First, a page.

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Locking in Mercury's Day

Week of July 28, 1997

IMAGE OF MERCURY For a long time, the planet Mercury was a mystery. Studying it through telescopes was (and still is!) difficult because it is so close to the Sun. However, in 1974, the space probe Mariner 10 was sent to the tiny planet to photograph the surface. Surprisingly, Mercury was covered with craters, much like the Moon. But even before then, a surprising fact about Mercury was revealed: radar was used to determine the rotation period, and it was found to be 2/3 of its year, exactly!

It was thought before the radar experiments that Mercury's day would be exactly as long as its year. The reason for this is because of a complicated effect of gravity (called tides, it's the same effect that has locked the Earth's Moon into rotating once every time it revolves around the Earth, always showing the same face to us). No one had suspected that Mercury would rotate in any other way, but after the fact scientists realized that a 3:2 rotation to revolution ratio is not much less likely than a 1:1 ratio like our Moon has.

IMAGE OF CALORIS BASIN There is another thing about Mercury's orbit that's important too: it is fairly elliptical, which means that sometimes Mercury is a bit closer to the Sun that other times. But since Mercury's rotation is locked into its orbital period, the same spot is facing the Sun every other orbit. In other words, there is a spot on Mercury that is directly facing the Sun every second orbit, when Mercury reaches its closest point to the Sun. If you were to stand on that spot on the surface, you would suffer for it: Every second year the Sun would reach the zenith, but it would also look larger than usual because it is so close. You have the misfortune of picking the hottest spot on the planet! When Mariner 10 imaged Mercury, a tremendous impact crater was found at just that spot on the surface. It was named "Caloris Basin", or Basin of Heat, for that very reason! In the image above from Mariner 10 you can see the edge of Caloris Basin as a series of concentric arcs coming out from the dark side of the planet.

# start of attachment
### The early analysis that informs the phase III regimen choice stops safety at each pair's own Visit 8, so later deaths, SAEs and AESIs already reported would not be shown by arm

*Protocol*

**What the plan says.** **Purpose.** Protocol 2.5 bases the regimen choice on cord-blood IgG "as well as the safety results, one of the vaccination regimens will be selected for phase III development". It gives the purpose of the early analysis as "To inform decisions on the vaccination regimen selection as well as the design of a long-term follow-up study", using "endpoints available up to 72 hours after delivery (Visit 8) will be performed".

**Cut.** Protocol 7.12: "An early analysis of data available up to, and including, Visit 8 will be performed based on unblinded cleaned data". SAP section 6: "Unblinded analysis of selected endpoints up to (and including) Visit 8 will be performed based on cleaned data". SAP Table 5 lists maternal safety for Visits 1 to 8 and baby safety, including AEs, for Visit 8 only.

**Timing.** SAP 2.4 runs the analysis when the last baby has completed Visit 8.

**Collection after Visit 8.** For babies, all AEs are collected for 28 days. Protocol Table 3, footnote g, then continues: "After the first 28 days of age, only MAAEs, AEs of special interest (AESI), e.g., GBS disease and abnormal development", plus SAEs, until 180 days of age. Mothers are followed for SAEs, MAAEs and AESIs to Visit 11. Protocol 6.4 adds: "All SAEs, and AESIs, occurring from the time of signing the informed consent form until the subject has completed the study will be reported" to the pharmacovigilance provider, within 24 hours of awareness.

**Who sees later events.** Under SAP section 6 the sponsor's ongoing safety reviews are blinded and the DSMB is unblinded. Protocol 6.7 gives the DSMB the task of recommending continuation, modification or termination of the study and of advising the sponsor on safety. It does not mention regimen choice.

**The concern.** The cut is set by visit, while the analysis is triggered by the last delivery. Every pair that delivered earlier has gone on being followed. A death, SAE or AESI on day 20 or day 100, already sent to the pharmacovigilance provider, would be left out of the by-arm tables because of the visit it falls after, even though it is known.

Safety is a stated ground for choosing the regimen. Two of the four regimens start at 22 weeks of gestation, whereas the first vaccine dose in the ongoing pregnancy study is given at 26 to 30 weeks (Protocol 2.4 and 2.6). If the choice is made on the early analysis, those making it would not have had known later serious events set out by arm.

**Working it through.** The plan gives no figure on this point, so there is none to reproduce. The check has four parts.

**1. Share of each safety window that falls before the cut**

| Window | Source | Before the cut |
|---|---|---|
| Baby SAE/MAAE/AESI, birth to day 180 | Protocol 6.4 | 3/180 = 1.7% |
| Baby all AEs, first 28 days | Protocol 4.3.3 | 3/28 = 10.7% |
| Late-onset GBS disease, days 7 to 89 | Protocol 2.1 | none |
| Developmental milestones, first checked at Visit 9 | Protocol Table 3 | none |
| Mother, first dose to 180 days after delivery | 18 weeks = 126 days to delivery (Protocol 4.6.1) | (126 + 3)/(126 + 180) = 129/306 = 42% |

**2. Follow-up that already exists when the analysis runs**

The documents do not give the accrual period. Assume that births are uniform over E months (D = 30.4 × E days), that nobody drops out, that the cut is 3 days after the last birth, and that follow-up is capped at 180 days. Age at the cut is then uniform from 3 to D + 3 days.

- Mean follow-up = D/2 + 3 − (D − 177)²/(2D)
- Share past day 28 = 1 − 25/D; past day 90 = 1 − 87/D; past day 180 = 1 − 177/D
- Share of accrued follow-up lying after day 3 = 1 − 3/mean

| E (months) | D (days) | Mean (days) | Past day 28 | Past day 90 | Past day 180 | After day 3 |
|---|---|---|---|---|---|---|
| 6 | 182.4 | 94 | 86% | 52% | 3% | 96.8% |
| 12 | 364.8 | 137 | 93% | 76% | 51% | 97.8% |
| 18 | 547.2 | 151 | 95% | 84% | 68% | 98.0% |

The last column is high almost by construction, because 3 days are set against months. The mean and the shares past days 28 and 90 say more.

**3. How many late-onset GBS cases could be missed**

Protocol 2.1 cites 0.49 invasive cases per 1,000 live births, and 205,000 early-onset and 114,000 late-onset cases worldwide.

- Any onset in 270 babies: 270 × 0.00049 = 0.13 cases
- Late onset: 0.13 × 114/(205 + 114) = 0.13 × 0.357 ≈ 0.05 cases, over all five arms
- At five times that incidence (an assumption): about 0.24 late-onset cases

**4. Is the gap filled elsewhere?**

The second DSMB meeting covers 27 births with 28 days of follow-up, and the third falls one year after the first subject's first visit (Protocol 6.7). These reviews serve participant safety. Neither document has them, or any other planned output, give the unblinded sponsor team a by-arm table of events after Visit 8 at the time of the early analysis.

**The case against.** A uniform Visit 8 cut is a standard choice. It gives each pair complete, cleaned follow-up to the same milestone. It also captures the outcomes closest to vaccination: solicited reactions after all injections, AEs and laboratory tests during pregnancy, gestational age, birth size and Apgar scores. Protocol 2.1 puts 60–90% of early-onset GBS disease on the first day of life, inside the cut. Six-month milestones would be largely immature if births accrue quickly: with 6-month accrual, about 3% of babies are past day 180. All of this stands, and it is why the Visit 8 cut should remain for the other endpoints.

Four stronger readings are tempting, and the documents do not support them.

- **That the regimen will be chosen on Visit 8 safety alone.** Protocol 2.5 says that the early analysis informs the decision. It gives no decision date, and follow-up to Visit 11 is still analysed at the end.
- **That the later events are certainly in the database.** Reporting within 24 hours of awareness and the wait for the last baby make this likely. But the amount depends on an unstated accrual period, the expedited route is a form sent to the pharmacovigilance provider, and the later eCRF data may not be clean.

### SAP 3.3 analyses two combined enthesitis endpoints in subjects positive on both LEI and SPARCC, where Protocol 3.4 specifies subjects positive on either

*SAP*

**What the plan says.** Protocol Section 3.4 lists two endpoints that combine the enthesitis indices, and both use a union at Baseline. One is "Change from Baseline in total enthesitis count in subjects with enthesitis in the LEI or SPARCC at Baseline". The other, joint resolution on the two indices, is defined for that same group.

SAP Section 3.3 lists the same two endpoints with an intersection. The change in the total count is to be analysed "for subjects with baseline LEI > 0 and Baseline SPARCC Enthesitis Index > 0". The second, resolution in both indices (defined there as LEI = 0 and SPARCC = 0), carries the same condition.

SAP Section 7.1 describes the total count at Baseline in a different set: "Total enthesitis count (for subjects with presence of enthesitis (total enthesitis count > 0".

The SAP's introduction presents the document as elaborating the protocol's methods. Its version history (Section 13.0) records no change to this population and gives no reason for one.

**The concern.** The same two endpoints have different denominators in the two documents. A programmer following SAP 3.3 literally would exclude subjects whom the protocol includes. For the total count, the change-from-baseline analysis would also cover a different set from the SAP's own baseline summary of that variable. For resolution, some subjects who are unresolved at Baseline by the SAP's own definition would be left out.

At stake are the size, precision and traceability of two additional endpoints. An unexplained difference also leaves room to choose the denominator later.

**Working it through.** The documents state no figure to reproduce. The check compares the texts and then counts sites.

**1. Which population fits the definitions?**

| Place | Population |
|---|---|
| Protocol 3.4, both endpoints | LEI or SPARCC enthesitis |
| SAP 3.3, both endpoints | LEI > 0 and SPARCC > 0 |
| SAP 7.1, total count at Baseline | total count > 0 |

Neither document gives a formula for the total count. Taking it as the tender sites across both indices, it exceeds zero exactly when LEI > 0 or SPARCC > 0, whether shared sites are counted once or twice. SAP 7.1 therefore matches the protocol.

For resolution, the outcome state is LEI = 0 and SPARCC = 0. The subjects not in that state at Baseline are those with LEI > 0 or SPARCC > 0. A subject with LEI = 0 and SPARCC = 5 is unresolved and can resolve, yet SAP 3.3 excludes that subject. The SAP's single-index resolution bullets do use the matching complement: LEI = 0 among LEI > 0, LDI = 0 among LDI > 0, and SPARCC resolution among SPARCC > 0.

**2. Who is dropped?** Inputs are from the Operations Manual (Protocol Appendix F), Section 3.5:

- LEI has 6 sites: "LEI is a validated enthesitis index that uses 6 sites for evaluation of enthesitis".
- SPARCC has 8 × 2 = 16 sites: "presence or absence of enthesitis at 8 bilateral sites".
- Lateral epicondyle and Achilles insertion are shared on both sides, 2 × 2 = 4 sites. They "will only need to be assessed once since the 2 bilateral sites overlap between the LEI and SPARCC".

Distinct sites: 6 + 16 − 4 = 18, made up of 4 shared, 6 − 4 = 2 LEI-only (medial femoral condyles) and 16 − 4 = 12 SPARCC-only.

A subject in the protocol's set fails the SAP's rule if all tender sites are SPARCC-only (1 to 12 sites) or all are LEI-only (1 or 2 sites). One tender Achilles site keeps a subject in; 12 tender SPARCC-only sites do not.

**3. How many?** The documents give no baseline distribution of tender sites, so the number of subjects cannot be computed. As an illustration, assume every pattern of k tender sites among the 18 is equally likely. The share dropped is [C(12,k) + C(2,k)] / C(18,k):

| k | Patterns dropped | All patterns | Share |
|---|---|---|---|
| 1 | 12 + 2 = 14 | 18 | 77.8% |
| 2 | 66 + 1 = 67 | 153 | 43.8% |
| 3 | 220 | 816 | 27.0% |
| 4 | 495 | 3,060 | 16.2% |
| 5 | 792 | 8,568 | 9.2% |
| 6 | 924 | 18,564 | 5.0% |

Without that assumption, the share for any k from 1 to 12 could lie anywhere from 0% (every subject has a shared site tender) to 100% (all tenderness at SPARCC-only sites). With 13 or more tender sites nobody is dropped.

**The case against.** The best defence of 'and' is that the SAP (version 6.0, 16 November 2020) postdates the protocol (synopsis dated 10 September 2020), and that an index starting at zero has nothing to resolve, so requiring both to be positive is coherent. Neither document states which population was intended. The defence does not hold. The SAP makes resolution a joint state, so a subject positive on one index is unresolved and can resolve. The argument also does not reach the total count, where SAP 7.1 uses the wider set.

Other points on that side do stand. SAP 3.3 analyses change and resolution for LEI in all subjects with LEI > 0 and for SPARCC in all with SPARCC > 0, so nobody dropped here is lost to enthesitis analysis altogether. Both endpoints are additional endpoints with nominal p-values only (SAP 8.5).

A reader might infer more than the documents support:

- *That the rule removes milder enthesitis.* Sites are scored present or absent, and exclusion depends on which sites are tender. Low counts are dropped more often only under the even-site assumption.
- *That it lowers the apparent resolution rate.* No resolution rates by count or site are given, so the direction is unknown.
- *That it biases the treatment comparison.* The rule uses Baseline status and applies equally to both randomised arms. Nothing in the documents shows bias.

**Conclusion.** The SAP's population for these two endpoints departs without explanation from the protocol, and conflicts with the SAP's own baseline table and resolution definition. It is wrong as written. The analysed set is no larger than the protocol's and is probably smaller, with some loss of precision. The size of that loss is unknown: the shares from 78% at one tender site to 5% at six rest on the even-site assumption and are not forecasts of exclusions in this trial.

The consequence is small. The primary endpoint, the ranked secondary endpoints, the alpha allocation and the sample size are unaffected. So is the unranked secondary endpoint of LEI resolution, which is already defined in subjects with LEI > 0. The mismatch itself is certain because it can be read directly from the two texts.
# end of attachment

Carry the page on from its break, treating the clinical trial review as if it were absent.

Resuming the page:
©2008 Phil Plait. All Rights Reserved.

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